spects, resembles that of the Baptists. the colors of the rainbow are these
He was taught it from a child. Whilst diverse qualities blended ; like different
| he loved all good people with a catholic chords in music into barmony, so is the
spirit he was an active member of his inmost life of man and wife harmonized.
Mother Church. Many men after reachAs Schiller says in his song of the Bell: Ling his pror
ing his prominence, would have been Denn wo das Strenge mit dem Zarten,
ashamed of the little old frame CampbellWo Starkes sich mit Mildem parten,
ite Church in Washington, and have atDa gab es einen rechten Klang. tended services in more fashionable and
showy places. During his many years Where strength and tenderness were blended,
of public service as Member of Congress, Where might and mildness are cemented, Such blending gives a right good ring.
and finally when he became President,
he' was regularly at his place in the Garfield was a great family man. | humble church of his choice. In no His home, the bosom of his peaceful company, however worldly or wicked, family, was his earthly paradise. Sep-was he afraid on proper occasions to aration from his home at Mentor embit- show his allegiance to Christ. It is said tered the cup of his joy in being eleva- that on the nigbt before his nomination ted to the White House. Aud how pa- at Chicago, when be little dreamed of thetic was the daily homesick longing what awaited him on the following day, of this suffering brother for Mentor, as he roomed with three friends in a certain he neared the close of life!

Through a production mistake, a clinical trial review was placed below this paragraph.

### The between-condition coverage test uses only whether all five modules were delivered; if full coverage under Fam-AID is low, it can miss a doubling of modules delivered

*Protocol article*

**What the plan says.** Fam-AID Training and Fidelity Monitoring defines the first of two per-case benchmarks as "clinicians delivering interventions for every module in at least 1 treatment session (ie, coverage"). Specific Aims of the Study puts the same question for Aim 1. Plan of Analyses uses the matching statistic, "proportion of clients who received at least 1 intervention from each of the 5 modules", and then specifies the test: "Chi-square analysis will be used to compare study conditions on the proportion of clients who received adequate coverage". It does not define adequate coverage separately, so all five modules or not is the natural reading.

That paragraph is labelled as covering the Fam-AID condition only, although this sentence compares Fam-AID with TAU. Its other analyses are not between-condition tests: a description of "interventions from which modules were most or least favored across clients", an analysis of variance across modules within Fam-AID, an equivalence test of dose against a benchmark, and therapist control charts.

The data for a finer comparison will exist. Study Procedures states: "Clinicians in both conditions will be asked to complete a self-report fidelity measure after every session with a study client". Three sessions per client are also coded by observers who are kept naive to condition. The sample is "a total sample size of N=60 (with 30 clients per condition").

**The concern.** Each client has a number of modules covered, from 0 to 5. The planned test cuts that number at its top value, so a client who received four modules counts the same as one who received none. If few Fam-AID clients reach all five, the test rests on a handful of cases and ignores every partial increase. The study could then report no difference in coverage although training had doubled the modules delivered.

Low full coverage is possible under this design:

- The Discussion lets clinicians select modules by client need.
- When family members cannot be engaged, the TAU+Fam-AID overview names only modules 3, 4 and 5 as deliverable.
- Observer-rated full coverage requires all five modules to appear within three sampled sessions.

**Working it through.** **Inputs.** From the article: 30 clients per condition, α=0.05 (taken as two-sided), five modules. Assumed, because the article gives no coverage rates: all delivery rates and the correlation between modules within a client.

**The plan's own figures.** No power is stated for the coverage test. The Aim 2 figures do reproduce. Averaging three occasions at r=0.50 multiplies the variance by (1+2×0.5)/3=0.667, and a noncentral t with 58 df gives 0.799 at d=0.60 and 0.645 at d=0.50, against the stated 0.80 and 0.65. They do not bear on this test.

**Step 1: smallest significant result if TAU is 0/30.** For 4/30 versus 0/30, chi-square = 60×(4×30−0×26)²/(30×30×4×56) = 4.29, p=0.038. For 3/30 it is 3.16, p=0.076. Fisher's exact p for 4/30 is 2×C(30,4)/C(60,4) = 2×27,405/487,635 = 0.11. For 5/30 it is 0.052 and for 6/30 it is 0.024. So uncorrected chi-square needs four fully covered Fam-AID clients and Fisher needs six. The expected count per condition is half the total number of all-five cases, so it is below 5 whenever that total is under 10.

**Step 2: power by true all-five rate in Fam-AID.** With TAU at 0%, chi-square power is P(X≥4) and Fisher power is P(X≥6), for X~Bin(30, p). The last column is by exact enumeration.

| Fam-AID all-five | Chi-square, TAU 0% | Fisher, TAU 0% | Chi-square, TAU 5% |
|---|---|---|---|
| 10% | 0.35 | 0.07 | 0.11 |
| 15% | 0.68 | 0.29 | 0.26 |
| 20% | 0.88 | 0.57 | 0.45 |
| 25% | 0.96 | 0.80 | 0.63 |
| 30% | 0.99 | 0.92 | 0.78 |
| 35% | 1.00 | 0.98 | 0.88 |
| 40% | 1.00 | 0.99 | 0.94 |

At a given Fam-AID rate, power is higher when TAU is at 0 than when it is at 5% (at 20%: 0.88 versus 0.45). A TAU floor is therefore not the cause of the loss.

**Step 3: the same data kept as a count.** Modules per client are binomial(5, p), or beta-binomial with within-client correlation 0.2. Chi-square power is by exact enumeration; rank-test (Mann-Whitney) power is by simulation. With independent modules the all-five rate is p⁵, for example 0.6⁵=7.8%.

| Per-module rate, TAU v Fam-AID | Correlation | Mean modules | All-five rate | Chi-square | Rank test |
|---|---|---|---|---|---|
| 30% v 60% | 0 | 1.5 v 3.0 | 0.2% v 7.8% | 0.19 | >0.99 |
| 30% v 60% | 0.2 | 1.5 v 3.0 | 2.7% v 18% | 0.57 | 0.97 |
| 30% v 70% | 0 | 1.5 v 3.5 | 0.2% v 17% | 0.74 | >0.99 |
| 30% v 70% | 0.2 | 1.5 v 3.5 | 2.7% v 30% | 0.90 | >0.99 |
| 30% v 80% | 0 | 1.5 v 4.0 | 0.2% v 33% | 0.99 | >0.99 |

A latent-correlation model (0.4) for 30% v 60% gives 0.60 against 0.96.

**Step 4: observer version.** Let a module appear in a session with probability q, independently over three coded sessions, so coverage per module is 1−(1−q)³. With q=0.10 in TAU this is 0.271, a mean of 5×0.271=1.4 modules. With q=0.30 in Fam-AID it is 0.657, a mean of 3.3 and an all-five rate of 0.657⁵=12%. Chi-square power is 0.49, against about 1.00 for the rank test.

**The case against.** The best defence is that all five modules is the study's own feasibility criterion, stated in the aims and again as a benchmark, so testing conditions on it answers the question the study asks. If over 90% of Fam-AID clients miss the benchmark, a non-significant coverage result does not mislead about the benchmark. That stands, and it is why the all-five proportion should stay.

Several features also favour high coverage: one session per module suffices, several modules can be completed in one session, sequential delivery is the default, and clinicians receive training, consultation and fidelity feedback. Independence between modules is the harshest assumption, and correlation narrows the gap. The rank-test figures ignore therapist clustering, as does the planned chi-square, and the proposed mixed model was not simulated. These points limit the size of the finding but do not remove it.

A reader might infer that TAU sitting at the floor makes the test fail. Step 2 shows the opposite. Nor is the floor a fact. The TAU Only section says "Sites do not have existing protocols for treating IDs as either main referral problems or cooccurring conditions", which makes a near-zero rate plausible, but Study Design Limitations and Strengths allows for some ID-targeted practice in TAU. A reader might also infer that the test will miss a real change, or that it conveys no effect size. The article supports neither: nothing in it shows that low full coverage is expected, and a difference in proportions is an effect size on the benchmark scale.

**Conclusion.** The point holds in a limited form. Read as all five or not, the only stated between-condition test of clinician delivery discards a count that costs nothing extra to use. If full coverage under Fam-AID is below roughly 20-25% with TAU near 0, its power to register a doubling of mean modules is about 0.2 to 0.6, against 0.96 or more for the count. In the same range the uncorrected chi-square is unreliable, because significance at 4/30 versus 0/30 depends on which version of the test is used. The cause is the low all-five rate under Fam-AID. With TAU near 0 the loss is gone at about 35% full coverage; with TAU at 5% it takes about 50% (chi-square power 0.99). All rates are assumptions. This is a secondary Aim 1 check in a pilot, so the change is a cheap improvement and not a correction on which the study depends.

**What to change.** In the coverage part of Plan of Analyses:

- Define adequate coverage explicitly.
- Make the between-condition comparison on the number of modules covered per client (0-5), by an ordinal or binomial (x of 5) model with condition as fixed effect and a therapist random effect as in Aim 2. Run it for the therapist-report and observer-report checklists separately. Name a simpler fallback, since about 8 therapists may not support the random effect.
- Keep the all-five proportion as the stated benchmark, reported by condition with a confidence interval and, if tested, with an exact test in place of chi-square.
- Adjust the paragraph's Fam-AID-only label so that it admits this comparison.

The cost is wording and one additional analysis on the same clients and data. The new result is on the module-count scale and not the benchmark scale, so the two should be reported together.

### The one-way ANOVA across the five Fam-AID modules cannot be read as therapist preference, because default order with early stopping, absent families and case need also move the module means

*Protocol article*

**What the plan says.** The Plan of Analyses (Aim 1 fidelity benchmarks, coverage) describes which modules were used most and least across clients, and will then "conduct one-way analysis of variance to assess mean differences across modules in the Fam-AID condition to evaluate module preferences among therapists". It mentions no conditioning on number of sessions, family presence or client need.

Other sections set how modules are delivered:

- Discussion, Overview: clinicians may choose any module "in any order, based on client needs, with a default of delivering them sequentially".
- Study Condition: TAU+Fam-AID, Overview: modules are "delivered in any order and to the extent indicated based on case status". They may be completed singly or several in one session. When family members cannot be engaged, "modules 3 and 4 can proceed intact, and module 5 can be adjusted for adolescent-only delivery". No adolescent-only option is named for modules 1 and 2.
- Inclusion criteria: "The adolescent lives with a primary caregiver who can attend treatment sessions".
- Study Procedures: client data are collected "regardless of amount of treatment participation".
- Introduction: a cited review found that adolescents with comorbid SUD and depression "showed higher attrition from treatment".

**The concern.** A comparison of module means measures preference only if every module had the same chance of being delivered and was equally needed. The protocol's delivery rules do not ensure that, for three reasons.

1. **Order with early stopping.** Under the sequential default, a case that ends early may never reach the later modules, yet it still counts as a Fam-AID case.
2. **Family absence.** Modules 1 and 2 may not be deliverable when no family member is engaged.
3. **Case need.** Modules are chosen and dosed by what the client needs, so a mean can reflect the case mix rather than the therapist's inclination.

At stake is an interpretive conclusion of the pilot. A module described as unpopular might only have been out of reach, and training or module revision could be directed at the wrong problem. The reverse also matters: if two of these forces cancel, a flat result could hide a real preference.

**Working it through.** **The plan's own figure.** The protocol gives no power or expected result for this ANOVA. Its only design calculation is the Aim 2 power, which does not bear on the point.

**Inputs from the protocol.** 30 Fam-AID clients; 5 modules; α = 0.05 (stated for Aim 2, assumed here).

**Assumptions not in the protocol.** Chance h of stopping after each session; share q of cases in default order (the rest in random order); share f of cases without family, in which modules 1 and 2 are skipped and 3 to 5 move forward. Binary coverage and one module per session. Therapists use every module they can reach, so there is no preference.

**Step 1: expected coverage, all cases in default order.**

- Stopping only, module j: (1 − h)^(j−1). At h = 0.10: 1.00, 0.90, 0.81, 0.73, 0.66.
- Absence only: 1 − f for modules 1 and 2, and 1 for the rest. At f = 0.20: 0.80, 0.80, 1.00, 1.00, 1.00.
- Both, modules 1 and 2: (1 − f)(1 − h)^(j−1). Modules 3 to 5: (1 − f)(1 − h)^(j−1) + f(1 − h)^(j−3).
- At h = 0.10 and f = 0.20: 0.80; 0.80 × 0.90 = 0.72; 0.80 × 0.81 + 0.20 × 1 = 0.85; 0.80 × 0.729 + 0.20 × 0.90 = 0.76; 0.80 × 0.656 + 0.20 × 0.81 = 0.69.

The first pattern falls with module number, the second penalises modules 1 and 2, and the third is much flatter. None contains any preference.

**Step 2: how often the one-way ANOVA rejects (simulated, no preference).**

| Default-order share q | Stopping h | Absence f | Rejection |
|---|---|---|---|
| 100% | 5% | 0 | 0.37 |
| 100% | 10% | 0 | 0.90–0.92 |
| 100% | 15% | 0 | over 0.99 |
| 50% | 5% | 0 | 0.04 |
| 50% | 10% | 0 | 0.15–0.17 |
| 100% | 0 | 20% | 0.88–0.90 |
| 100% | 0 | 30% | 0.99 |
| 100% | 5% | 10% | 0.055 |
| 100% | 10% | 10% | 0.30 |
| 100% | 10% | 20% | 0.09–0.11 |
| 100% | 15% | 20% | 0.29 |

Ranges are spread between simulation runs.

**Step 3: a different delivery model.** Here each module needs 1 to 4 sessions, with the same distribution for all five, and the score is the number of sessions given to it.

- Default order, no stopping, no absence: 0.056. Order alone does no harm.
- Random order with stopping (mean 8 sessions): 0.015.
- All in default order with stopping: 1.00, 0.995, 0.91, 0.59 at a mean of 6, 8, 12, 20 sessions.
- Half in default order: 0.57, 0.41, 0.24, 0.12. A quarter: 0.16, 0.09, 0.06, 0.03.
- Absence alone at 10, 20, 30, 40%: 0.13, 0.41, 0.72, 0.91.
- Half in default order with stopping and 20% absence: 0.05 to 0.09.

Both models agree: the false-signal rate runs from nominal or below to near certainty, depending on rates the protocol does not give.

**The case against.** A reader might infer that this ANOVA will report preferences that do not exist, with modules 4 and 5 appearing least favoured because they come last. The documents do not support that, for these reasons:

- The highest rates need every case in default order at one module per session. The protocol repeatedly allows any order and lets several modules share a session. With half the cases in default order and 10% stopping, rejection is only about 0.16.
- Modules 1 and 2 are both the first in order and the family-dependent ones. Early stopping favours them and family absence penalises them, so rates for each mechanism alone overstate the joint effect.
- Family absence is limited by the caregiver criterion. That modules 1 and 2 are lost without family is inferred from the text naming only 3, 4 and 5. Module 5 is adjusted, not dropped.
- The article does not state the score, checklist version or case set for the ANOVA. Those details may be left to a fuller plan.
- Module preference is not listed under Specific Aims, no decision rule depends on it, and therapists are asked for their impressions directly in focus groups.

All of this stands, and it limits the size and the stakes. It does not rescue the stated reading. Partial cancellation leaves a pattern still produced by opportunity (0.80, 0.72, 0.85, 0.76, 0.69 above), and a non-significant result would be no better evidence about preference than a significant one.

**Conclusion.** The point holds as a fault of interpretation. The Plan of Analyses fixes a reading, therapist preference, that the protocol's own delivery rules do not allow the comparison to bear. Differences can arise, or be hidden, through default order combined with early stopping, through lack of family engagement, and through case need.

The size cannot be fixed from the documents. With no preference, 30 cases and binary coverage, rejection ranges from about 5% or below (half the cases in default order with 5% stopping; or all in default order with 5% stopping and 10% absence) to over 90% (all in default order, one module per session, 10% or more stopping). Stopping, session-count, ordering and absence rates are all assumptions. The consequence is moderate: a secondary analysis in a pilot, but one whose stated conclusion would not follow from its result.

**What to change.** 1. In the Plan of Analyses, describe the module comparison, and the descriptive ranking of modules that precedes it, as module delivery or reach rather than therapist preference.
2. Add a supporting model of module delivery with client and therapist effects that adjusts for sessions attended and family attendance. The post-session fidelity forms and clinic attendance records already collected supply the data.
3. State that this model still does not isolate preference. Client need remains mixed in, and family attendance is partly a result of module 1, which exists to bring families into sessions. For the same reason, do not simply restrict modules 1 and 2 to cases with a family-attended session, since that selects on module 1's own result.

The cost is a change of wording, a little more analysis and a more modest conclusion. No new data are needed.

hotel. They chatted pleasantly until The Republic needs a reformation about midnight, when Garfield, asking and elevation of family life. Beyond the rest to excuse him, removed his dispute is the depravation of American chair to one end of the room, read a homes. Home ties and home attach- chapter for bimself in his pocket Testaments have become weakened. So ment, and knelt down and prayed. Unmany people marry from considerations less providentially prevented, he was alof convenience, fortupe or compulsion. ways in his place at church, and with The quarrels of ill-mated couples are his iofluence, prayers and generous supmaking many American homes hideous. port stood by his pastor. While all the Divorces are multiplying, and the inge- world is praising our departed Presinuiiy of Legislatures is taxed to render dent, it were well if the secret of his fine them more easy. Husbands prefer the character were kept prominently in club, the engine-house, the bar-room to view. From a child he was given to the home. Men claim to be too busy to God; through life he never forgot tbat give any time to their wives and child. he was a child of God. Faith in Jesus ren. The lack of a true loving house- | Cbrist was the foundation of his well band. rubs the home of its necessary kalanced character. This gave force and support. Thus the true wife of many a fullness to his life as a son, a husband, prosperous man fails to receive the heart, a father and a friend. This gave him help, and sympathy of her husband, and the magnetic force of heart which bound spends a life of misery; the children of millions who never saw him in tenderest many a seeming Christian home become affection to his person. unchristian. The want of a pure home Touchingly beautiful are the tokens life ruined the Republic of ancient Rome, of sympathy shown by the whole civilized wbose domestic and social corruptions world in the death of Garfield. Ralph Tacitus describes with a graphic pen. Waldo Emerson, speaking of the first Would that our dear country would pro- shot of the Revolution fired at the old fit by their example.